LONDON: British Prime Minister Theresa May has “timed well” this Thursday’s snap general election because Britons face a major squeeze on consumer spending in the coming years, economists say.
The UK economy is in relatively good shape, despite a first-quarter slowdown to growth, and has mostly defied gloomy predictions since the country voted last year for Brexit.
“The election has been timed well in terms of how UK households are likely to fare over the coming years,” said Scott Corfe, director at the Centre for Economics and Business Research think tank.
“Wage growth shows little sign of picking up and the era of near-zero inflation has come to an end, meaning that the squeeze on consumer spending power has returned,” he told AFP.
British inflation hit a 3.5-year high in April, owing mainly to higher airfares, but also as a weak Brexit-hit pound raises import costs.
The Consumer Price Index struck 2.7 percent — and forecasters expecting it to strike 3.0 percent by year-end. And with wages growth weak, people’s purchasing power is being eroded by the inflation hike.
Recent official economic data meanwhile is pointing to weaker economic growth as Britain negotiates its exit from the European Union.
At the same time, the leader of the main opposition party Labour, Jeremy Corbyn, has gained ground on May’s Conservatives in opinion polls amid worries over growing inequality in Britain.
UK gross domestic product (GDP) growth stood at 0.2 percent in the first three months of 2017 compared with the final quarter of last year.
That was the weakest quarter-on-quarter growth in a year, and followed a solid 0.7-percent expansion in the fourth quarter of last year.
Another concern is that rising inflation could see the Bank of England move to raise record-low interest rates faster than expected.
Inflation held close to zero throughout 2015 — but has surged since then.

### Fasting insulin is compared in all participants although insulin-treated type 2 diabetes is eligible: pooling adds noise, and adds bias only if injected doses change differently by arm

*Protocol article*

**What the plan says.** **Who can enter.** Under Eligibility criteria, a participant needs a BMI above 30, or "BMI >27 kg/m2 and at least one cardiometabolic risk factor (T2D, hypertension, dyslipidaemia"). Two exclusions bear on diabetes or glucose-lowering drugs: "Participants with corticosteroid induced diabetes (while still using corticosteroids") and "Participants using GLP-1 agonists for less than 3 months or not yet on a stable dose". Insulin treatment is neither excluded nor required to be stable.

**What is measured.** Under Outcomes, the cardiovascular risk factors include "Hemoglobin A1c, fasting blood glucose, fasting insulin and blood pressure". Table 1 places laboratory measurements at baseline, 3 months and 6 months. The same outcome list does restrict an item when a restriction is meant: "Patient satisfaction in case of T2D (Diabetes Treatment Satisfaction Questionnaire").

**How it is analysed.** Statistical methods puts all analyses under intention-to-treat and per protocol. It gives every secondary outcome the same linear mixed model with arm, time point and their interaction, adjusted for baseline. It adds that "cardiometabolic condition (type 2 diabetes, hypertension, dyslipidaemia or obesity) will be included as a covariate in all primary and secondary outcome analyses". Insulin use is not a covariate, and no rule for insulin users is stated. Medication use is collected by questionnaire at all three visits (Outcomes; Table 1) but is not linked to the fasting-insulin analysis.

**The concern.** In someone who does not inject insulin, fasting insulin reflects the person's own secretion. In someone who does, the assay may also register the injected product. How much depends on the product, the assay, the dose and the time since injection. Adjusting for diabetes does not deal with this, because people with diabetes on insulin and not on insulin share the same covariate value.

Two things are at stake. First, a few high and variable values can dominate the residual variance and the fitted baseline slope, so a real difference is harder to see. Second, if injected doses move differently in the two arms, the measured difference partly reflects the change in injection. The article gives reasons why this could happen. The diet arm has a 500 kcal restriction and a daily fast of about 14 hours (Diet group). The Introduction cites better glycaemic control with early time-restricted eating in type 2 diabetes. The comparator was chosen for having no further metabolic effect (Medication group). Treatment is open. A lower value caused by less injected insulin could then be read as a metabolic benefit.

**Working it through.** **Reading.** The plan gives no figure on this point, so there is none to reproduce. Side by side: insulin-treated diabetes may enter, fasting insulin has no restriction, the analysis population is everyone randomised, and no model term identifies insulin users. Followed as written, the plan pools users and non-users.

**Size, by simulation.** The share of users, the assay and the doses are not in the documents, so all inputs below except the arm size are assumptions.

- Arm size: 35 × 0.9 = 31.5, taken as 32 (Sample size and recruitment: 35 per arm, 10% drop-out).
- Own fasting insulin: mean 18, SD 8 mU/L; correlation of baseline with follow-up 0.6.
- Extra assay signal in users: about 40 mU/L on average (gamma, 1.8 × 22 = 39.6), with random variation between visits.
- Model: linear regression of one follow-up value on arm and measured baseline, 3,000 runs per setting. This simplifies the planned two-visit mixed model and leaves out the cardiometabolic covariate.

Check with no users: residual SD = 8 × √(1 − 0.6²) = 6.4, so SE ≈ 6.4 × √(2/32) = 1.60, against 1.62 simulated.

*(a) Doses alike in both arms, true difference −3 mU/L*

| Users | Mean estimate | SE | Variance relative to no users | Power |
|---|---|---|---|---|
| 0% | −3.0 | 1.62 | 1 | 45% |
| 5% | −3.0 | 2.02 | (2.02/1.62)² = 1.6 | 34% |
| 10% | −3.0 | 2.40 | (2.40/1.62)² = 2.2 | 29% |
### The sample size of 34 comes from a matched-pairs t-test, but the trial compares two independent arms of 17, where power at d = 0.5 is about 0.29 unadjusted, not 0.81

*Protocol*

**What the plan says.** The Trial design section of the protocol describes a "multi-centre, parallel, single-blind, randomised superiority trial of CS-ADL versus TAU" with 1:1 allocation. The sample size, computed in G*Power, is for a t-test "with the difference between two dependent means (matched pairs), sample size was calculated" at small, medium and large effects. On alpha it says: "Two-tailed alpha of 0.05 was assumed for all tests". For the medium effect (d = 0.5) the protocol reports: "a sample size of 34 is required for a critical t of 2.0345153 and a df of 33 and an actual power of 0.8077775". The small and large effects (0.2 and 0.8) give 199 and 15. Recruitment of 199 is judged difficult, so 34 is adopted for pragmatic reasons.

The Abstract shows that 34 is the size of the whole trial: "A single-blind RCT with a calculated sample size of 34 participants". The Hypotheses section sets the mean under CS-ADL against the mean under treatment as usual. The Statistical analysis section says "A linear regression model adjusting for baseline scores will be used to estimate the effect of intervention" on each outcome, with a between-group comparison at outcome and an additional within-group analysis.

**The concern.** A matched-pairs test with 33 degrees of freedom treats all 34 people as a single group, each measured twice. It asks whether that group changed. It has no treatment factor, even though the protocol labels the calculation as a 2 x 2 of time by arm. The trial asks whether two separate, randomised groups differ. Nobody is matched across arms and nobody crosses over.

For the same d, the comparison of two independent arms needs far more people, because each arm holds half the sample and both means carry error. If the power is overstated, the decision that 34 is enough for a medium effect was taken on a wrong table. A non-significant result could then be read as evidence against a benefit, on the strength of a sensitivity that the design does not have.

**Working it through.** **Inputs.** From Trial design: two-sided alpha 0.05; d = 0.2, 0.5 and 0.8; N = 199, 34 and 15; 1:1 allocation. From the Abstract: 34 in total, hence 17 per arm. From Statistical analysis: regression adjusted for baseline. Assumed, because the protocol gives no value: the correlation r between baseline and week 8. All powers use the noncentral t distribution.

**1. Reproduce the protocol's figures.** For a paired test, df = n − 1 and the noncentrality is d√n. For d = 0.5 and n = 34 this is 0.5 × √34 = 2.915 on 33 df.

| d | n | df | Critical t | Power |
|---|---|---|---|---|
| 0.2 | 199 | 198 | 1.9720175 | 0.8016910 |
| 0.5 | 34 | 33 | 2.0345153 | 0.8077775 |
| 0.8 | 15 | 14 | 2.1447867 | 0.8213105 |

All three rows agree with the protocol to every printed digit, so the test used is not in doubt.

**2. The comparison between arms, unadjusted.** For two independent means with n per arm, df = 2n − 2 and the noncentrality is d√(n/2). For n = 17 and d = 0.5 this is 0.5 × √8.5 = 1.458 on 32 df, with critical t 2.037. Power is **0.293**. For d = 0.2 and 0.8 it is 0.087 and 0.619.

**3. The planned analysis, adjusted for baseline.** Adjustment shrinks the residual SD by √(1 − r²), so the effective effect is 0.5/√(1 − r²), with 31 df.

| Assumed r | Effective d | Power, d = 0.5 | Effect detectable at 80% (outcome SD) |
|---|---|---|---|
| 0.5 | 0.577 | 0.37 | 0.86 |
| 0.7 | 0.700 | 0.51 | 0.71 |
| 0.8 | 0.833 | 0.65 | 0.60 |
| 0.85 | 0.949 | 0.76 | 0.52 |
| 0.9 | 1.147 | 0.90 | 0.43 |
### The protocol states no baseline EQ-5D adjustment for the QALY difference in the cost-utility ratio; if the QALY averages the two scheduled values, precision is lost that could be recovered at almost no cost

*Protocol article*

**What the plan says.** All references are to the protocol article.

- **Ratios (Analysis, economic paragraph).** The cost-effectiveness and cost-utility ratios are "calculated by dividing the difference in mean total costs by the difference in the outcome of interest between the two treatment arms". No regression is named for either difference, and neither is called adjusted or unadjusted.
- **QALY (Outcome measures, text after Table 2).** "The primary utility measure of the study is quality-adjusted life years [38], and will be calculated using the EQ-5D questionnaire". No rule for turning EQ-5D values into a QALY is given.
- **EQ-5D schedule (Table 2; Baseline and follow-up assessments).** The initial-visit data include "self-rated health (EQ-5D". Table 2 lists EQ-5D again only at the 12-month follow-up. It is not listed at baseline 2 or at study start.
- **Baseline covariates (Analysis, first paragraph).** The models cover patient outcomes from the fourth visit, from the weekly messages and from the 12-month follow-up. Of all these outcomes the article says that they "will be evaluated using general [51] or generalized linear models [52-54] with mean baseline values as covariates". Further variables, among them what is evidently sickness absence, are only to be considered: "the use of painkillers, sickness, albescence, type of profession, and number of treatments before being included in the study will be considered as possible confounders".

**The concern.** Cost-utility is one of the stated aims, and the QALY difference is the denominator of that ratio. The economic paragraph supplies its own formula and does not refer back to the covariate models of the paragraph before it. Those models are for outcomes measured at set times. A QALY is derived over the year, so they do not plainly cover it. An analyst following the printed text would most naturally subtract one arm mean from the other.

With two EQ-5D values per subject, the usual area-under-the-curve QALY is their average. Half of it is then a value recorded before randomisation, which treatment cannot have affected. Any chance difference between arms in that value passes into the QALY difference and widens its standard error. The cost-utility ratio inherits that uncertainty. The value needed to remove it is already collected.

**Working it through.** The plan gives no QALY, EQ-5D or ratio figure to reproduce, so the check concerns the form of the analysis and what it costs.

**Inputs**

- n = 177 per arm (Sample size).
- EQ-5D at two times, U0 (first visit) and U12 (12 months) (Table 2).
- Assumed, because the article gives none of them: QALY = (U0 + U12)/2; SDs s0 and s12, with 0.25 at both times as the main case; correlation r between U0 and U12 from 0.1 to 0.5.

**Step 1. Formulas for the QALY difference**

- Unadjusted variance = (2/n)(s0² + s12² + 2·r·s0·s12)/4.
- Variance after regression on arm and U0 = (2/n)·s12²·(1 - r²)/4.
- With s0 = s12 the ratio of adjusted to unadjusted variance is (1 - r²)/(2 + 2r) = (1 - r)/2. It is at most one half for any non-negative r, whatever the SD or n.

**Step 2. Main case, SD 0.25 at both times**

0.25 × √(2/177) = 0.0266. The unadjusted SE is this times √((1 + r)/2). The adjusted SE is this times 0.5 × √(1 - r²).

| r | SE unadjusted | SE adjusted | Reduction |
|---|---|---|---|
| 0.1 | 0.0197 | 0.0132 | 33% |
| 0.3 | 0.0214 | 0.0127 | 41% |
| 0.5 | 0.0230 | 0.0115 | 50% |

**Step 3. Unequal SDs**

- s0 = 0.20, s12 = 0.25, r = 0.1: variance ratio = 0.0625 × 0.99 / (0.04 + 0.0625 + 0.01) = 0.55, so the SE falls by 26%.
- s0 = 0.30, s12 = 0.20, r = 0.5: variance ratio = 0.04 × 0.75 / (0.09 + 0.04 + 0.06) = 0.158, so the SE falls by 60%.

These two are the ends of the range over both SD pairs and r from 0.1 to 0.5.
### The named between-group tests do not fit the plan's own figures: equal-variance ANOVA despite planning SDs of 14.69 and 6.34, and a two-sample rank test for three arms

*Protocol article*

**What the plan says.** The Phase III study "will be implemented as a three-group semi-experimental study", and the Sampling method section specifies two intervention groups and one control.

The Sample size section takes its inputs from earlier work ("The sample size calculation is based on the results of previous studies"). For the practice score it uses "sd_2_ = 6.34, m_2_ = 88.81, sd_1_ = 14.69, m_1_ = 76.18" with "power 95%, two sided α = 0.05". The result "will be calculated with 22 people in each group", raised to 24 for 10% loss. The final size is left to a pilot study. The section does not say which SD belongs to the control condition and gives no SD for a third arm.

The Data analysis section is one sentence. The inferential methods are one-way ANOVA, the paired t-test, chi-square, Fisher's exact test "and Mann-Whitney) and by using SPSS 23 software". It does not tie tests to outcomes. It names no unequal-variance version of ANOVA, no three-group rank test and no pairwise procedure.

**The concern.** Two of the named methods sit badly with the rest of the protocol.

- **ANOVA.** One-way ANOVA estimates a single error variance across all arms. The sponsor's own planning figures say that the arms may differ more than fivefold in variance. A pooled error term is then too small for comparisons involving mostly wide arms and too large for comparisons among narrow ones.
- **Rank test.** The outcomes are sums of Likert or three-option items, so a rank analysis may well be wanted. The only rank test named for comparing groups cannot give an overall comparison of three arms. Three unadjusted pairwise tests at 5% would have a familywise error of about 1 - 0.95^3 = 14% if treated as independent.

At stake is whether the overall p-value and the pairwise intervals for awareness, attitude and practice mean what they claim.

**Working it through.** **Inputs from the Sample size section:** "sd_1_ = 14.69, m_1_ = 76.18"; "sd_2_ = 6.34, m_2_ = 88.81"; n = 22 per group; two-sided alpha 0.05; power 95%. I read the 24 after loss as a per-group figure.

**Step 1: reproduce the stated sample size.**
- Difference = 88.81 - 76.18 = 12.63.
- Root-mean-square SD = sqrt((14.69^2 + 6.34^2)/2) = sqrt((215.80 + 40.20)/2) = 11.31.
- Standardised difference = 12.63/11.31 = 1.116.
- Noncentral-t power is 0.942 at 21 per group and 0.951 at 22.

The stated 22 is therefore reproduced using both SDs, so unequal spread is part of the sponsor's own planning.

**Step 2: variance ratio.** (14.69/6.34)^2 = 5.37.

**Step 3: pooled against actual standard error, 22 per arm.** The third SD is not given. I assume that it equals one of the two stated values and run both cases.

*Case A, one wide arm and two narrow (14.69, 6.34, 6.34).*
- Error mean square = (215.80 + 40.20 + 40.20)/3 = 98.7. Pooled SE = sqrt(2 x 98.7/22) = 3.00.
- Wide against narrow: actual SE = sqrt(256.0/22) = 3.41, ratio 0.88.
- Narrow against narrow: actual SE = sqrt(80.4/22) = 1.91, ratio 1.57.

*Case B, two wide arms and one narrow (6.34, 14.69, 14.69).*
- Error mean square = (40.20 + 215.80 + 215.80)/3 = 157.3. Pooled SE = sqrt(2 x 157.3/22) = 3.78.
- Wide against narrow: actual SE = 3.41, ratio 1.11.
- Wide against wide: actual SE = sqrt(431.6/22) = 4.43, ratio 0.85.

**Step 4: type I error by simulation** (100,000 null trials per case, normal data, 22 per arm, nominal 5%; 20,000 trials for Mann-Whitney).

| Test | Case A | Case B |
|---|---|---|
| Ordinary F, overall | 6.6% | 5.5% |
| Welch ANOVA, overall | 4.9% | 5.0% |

The unemployment rate however has dipped to 4.6 percent, the lowest level for 42 years, but many workers find themselves on low wages and short-term contracts.
Ruth Gregory, UK economist at research consultancy Capital Economics, argued that Britons will not face a total collapse in their spending growth this year.
“With credit conditions remaining supportive, employment growth still strong and consumers’ confidence robust, household spending growth is likely to slow only gradually this year rather than collapse completely,” Gregory said.
However, Britain’s property market is showing signs of a slowdown in the face of Brexit, the weak pound and rising inflation.
Elsewhere, the outlook for business investment in Britain has soured somewhat, with some companies unwilling to commit amid uncertainty over the outcome of Brexit trade talks.
Despite such obstacles, the government’s powerful Treasury department still predicts economic expansion of 1.7 percent this year, followed by 1.4 percent in 2018. The British economy grew by 1.8 percent in 2016.
Regarding investment and because of Brexit, employers are anxious over the impact of the loss of access to the European single market — which remains the biggest destination for Britain’s exported goods.
“The next government must provide as much certainty as possible to support firms in making the investment decisions necessary for the UK’s future prosperity,” said Carolyn Fairbairn, who heads business lobby group the Confederation of British Industry.
“The UK’s hard-won reputation as a predictable, pro-enterprise economy must be protected — the world is watching,” she added.